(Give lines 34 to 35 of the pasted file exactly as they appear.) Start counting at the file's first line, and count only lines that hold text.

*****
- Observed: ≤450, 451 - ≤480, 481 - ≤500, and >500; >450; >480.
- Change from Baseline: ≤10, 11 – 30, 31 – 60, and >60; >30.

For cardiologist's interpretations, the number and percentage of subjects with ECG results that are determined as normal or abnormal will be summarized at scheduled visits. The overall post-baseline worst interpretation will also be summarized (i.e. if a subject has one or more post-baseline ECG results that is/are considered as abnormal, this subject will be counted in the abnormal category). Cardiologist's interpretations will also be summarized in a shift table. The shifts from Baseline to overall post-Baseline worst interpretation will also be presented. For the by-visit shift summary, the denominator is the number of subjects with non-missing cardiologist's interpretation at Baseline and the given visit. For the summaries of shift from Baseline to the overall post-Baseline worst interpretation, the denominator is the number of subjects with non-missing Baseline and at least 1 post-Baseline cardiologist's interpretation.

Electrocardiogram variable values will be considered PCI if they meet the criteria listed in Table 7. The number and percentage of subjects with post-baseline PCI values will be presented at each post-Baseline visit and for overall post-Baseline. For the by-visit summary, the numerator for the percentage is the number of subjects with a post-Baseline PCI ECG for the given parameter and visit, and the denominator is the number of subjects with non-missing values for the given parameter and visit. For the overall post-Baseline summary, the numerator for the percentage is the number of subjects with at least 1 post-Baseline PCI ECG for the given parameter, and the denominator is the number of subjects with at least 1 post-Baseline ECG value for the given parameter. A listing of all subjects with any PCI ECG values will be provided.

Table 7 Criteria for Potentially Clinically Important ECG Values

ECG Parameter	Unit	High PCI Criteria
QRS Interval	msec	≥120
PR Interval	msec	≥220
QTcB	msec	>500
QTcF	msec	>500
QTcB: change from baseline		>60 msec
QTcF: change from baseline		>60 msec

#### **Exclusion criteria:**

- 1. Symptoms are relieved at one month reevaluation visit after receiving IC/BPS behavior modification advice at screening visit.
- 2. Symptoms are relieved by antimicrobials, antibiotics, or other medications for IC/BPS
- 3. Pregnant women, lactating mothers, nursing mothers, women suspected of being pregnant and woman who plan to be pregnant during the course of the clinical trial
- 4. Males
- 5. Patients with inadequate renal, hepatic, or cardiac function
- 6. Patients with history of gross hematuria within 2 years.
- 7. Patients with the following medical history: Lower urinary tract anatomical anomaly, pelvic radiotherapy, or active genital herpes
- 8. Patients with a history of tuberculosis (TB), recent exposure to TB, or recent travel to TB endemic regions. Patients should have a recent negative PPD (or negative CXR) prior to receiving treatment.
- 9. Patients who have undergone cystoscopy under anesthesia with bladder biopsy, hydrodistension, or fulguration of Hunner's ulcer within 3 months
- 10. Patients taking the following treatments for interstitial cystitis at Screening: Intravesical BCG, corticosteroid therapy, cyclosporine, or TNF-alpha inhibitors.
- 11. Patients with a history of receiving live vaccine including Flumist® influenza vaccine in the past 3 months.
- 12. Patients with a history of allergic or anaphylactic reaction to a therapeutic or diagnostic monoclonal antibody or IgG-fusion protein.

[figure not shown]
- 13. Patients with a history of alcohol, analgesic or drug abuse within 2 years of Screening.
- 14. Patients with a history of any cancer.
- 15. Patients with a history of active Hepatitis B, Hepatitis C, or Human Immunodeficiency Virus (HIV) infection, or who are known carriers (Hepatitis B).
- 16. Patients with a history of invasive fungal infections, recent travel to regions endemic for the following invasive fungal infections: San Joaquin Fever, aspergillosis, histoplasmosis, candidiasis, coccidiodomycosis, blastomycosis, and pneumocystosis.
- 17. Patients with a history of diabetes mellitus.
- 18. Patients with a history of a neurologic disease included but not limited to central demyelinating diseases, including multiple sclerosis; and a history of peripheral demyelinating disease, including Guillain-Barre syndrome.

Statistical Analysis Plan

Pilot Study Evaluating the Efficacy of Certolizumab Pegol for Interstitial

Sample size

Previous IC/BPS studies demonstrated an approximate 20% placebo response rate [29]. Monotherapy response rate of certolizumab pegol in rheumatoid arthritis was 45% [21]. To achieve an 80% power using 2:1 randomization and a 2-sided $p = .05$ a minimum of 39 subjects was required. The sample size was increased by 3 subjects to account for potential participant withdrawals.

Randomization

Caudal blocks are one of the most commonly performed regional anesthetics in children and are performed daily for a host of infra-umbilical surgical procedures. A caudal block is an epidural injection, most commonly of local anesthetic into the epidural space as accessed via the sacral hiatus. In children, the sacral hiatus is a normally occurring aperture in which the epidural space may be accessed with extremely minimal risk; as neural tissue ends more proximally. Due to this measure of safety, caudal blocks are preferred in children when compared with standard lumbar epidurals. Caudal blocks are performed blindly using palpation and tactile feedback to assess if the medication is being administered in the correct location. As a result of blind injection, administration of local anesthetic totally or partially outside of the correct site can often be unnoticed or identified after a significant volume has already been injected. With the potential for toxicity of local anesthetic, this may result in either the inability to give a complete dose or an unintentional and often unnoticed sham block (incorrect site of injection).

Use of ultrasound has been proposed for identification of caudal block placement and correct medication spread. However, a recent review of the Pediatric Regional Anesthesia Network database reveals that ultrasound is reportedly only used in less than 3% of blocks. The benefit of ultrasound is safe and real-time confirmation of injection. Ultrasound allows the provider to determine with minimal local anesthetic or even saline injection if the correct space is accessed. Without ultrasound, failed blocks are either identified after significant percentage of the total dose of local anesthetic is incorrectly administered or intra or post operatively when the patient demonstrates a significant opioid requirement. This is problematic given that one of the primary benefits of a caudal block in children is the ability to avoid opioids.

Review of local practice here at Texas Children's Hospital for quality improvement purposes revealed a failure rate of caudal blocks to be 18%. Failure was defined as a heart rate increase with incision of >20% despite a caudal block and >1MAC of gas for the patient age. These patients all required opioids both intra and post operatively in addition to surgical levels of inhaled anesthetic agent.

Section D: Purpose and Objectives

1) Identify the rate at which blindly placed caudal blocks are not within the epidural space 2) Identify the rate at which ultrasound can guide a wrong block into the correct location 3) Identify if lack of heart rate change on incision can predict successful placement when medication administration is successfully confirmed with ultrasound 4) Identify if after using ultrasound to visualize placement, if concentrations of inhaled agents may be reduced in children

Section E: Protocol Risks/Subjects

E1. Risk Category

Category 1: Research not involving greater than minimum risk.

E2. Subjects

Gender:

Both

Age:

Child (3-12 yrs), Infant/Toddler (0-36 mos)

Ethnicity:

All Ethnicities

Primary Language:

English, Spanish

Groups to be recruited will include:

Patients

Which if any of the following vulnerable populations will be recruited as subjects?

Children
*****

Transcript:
Pilot Study Evaluating the Efficacy of Certolizumab Pegol for Interstitial

Sample size